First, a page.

What to expect – PT for diastasis recti abdominis

You just gave birth to your beautiful baby, and you are suggested by your doctor to go get physical therapy for a condition called diastatsis recti abdominis – the stretching of your abdominal muscle along the connective tissue called linea alba. You may have an inter-recti distance (IRD)(distance between the two halves of the abdominal muscle near your belly button) of about 2.5 – 3.4 cm(mild), 3.5 – 4.9 cm (moderate), or 5 – 20cm or greater (severe).

Although the condition is most common amongst women in their third trimester of pregnancy and immediately post partum, anyone – men or women, who experience increase in intra-abdominal pressure through heavy lifting, chronic obstructive pulmonary disease and obesity may develop diastasis recti abdominis. History of midline abdominal surgery, menopause or significant hormonal changes can also place you at risk for developing diastasis recti abdominis.

If left untreated, diastasis recti abdominis may lead to lower back pain (most common), pelvic pain, urinary incontinence, fecal incontinence, organ prolapse or abdominal hernia. You may actually have consulted a doctor regarding onset of these symptoms in the first place, before diastasis recti abdominis was ever an issue. In addition, depending on the severity of the diastasis, your abdominal aorta (a large artery in front of your spine around the belly button) will also be at risk of injury from compression or blow to the stomach.

Diastasis recti abdominis may be surgically corrected with procedures such as abdominoplasty, but there have been case reports of successful resolution through physical therapy.

Your physical therapist will do a thorough examination including the size of the IRD, strength of your core muscles, your standing and sitting posture, and motor control strategy for how you carry, lift and push. The PT sessions will ultimately focus on how you can efficiently turn on your core muscles – most notably your transverse abdominis and pelvic floor muscles, so your rectus abdominis (which is not a core muscle) is not placed under excessive tension and activation.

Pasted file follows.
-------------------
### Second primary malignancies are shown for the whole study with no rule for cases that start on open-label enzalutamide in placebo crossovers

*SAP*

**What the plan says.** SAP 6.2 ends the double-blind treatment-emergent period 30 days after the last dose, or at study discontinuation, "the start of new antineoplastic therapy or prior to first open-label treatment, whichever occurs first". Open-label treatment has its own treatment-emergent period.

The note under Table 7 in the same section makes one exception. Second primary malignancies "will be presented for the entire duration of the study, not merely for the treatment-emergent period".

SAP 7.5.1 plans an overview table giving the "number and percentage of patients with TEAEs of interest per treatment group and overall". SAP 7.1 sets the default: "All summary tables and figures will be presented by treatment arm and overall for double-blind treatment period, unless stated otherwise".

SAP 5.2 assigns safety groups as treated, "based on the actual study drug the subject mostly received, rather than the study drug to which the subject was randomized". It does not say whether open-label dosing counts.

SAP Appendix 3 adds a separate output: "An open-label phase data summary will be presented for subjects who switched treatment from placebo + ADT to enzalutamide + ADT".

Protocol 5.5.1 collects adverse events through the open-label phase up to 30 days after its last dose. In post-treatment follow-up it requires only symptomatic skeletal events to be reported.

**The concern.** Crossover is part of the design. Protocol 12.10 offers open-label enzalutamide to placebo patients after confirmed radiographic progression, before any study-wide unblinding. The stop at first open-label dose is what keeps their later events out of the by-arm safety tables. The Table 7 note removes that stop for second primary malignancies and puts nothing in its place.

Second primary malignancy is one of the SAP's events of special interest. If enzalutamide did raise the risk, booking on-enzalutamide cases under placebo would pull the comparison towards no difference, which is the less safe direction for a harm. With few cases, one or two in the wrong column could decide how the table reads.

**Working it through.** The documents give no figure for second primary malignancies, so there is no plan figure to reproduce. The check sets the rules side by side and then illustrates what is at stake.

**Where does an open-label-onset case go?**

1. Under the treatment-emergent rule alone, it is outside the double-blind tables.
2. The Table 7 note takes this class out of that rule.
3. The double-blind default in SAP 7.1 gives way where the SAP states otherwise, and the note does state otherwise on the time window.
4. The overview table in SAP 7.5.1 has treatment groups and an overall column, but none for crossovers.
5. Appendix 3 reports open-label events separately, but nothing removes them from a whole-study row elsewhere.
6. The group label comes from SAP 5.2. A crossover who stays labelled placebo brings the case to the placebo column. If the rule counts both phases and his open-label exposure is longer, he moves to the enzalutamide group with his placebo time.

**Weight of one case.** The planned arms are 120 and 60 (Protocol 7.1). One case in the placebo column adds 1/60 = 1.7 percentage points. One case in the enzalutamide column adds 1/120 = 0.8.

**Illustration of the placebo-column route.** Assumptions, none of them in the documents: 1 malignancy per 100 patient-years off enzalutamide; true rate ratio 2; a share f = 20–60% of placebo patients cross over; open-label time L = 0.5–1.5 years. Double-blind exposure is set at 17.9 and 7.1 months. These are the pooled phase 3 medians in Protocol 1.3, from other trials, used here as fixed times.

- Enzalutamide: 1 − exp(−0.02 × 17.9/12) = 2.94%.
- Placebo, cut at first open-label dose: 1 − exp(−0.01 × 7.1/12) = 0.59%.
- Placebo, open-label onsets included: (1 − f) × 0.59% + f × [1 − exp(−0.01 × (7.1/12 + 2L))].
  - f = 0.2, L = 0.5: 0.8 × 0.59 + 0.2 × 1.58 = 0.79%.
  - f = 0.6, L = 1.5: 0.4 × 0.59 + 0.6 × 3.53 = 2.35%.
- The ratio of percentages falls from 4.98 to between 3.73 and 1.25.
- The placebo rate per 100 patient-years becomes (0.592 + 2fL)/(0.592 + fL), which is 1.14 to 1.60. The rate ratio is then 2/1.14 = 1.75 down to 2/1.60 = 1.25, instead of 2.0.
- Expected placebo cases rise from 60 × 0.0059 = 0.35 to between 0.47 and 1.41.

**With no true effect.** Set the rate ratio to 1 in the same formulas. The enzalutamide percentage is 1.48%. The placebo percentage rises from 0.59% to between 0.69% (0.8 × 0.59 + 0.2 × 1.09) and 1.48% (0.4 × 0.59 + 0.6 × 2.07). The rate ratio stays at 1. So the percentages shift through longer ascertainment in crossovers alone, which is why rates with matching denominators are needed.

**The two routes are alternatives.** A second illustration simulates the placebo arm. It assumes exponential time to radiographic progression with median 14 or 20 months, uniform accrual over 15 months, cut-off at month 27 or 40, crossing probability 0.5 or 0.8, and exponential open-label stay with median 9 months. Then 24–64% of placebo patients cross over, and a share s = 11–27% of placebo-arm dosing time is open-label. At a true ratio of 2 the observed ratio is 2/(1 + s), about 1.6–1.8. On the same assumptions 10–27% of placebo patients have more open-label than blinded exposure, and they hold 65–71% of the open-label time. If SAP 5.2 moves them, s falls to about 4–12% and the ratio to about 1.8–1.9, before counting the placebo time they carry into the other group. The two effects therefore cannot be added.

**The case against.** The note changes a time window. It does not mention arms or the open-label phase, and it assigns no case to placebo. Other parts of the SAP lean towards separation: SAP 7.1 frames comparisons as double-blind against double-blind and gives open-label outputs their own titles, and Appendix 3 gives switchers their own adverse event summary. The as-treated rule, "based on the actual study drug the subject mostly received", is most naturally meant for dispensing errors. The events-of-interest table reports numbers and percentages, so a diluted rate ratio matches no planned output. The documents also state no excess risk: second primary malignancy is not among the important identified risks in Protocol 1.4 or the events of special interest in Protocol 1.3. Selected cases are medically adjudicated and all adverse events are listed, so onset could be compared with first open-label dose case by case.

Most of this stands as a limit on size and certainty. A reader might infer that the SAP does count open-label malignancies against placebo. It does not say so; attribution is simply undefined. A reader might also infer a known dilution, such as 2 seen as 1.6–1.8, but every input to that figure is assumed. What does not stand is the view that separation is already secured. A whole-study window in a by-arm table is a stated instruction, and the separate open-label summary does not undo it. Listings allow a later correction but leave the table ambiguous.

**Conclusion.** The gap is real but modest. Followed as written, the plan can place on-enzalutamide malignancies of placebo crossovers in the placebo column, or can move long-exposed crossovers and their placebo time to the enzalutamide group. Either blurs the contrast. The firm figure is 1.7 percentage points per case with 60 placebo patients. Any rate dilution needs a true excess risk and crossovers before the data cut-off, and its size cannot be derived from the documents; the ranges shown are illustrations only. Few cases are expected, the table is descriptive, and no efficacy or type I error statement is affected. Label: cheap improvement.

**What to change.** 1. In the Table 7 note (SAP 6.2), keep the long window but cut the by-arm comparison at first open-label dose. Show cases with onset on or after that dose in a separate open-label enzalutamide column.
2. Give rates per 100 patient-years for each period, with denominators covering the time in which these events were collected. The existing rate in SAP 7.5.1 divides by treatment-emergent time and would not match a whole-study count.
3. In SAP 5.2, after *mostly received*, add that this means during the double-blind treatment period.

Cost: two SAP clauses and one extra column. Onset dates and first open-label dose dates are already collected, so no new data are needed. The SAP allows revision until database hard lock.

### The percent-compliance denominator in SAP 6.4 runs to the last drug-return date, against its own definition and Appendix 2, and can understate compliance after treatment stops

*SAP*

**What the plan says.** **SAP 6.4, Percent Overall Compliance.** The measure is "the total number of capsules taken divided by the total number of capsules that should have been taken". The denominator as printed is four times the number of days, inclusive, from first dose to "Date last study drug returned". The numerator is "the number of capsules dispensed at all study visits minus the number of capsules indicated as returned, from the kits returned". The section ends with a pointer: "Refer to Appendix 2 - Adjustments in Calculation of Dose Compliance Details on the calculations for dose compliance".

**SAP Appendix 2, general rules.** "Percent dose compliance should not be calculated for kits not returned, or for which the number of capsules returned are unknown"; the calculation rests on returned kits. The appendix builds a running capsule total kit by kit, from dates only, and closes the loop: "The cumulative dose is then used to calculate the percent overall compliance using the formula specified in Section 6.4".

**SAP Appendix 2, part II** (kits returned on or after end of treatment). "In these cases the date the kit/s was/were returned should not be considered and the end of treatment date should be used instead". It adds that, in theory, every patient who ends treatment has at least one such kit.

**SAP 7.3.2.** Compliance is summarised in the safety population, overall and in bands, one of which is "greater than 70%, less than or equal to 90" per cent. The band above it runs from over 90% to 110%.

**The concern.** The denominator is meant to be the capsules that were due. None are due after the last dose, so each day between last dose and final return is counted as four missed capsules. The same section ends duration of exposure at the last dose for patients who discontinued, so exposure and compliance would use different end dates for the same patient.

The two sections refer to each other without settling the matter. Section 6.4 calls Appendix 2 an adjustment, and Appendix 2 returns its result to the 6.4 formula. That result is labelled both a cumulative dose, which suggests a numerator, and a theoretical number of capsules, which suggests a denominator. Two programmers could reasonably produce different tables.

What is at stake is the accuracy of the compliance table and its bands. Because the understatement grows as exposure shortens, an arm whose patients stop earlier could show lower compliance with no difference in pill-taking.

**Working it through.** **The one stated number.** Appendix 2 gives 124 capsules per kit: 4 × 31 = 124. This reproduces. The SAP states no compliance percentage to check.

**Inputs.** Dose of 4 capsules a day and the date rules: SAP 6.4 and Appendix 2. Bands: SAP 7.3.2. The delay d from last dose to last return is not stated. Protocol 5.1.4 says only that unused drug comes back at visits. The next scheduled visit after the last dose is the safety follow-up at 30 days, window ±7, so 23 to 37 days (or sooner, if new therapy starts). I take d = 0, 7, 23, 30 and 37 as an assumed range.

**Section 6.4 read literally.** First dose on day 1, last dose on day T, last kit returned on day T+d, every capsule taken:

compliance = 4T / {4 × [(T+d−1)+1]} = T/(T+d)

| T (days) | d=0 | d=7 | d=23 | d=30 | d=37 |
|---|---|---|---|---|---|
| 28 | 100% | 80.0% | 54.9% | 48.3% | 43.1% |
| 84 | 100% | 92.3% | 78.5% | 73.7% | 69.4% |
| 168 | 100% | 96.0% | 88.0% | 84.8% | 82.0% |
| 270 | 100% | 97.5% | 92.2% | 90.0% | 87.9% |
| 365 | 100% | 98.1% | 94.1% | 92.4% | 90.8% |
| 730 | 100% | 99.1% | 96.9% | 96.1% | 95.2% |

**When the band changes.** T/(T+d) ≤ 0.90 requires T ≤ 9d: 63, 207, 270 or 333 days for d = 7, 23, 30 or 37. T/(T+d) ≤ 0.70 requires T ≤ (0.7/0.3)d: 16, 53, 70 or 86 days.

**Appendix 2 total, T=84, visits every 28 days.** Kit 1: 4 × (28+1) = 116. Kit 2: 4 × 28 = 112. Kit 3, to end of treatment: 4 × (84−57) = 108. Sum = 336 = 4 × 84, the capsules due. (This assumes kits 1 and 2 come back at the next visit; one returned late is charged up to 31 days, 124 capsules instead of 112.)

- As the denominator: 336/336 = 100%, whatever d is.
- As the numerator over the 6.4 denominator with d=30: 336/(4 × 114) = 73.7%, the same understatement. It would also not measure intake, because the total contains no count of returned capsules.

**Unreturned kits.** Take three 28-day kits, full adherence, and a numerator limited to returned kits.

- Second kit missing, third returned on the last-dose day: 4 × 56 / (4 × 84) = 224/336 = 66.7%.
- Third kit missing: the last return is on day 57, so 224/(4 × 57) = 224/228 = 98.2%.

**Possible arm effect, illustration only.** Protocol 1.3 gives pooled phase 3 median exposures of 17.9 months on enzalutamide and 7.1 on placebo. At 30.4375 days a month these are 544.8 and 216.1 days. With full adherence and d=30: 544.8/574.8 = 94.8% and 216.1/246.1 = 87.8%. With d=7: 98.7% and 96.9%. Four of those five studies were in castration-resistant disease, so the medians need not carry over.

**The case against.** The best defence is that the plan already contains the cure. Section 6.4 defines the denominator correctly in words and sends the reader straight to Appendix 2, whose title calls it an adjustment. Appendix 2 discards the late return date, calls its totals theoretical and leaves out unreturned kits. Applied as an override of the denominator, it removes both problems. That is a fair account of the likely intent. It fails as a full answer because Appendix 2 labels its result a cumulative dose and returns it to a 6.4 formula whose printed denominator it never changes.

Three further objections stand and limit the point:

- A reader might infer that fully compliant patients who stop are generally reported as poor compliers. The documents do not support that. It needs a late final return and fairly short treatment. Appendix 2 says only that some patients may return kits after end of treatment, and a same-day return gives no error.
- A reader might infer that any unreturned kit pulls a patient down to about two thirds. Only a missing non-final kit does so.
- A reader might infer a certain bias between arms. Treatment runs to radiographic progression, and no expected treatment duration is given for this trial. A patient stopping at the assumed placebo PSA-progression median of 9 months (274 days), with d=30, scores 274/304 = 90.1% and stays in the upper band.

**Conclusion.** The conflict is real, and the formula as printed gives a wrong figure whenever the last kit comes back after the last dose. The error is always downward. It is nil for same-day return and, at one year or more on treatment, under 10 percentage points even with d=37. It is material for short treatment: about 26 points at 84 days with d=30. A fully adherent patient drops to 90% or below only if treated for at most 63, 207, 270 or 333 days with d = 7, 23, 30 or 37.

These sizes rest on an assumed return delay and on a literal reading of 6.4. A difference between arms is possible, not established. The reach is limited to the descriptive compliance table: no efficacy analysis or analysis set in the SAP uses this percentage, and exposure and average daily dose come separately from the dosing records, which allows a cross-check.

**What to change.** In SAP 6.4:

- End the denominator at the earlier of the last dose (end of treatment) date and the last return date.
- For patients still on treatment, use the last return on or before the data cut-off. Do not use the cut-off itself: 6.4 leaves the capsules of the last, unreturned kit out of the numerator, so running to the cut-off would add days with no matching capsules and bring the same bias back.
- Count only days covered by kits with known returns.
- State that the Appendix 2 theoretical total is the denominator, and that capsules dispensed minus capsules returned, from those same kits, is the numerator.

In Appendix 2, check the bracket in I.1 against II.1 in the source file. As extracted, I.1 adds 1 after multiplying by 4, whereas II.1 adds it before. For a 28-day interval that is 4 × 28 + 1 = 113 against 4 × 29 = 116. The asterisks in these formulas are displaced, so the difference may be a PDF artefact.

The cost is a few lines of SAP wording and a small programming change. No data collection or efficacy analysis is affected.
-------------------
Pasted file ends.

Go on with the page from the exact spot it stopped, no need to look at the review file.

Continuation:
If you have a severe IRD, you may be recommended to wear an abdominal binder to approximate the recti abdominis muscles and told to avoid any activities that may increase the intra-abdominal pressure such as sit ups, being in hands and knees position, Valsalva maneuver (holding your breath) and heavy lifting. When you laugh, sneeze or cough, you may be instructed to hug your recti abdominis muscle to prevent further increase of the diastasis.

Your PT will spend a lot of time on soft tissue and joint work to make sure your pelvic girdle and trunk can be in an efficient standing and sitting posture, so that your core muscles can most effectively activate when you perform your exercises and when you do any of your daily activities. You will be provided with a progressive therapeutic exercise program that will focus on stabilization exercises, as well as functional training to most effectively carry, lift and push without putting stress onto your diastasis.

You may wonder what PT can do for your diastasis recti abdominis, but I highly encourage you give it a try. There are case reports available in literature that presents cases of postpartum women with IRD as severe as 11.5 cm reduced to 2.0 cm after 4 months (18 sessions), with improved endurance of sitting and holding her baby from 5 minutes to > 30 minutes.

References:

Lito, Karen (2014) Progressive therapeutic exercise program for successful treatment of a postpartum woman with a severe diastasis recti abdominis. J Women’s Health PHys Ther. 38(2)58 – 73

Keeler, J., Albrecht, M., Eberhardt, L, Horn, L., Donnelly, C., and Lowe, D. (2012) Diastasis recti abdominis: A survey of women’s health specialists for current physical therapy clinical practice for postpartum women. J Women’s Health PHys Ther. 36(3) 131 – 137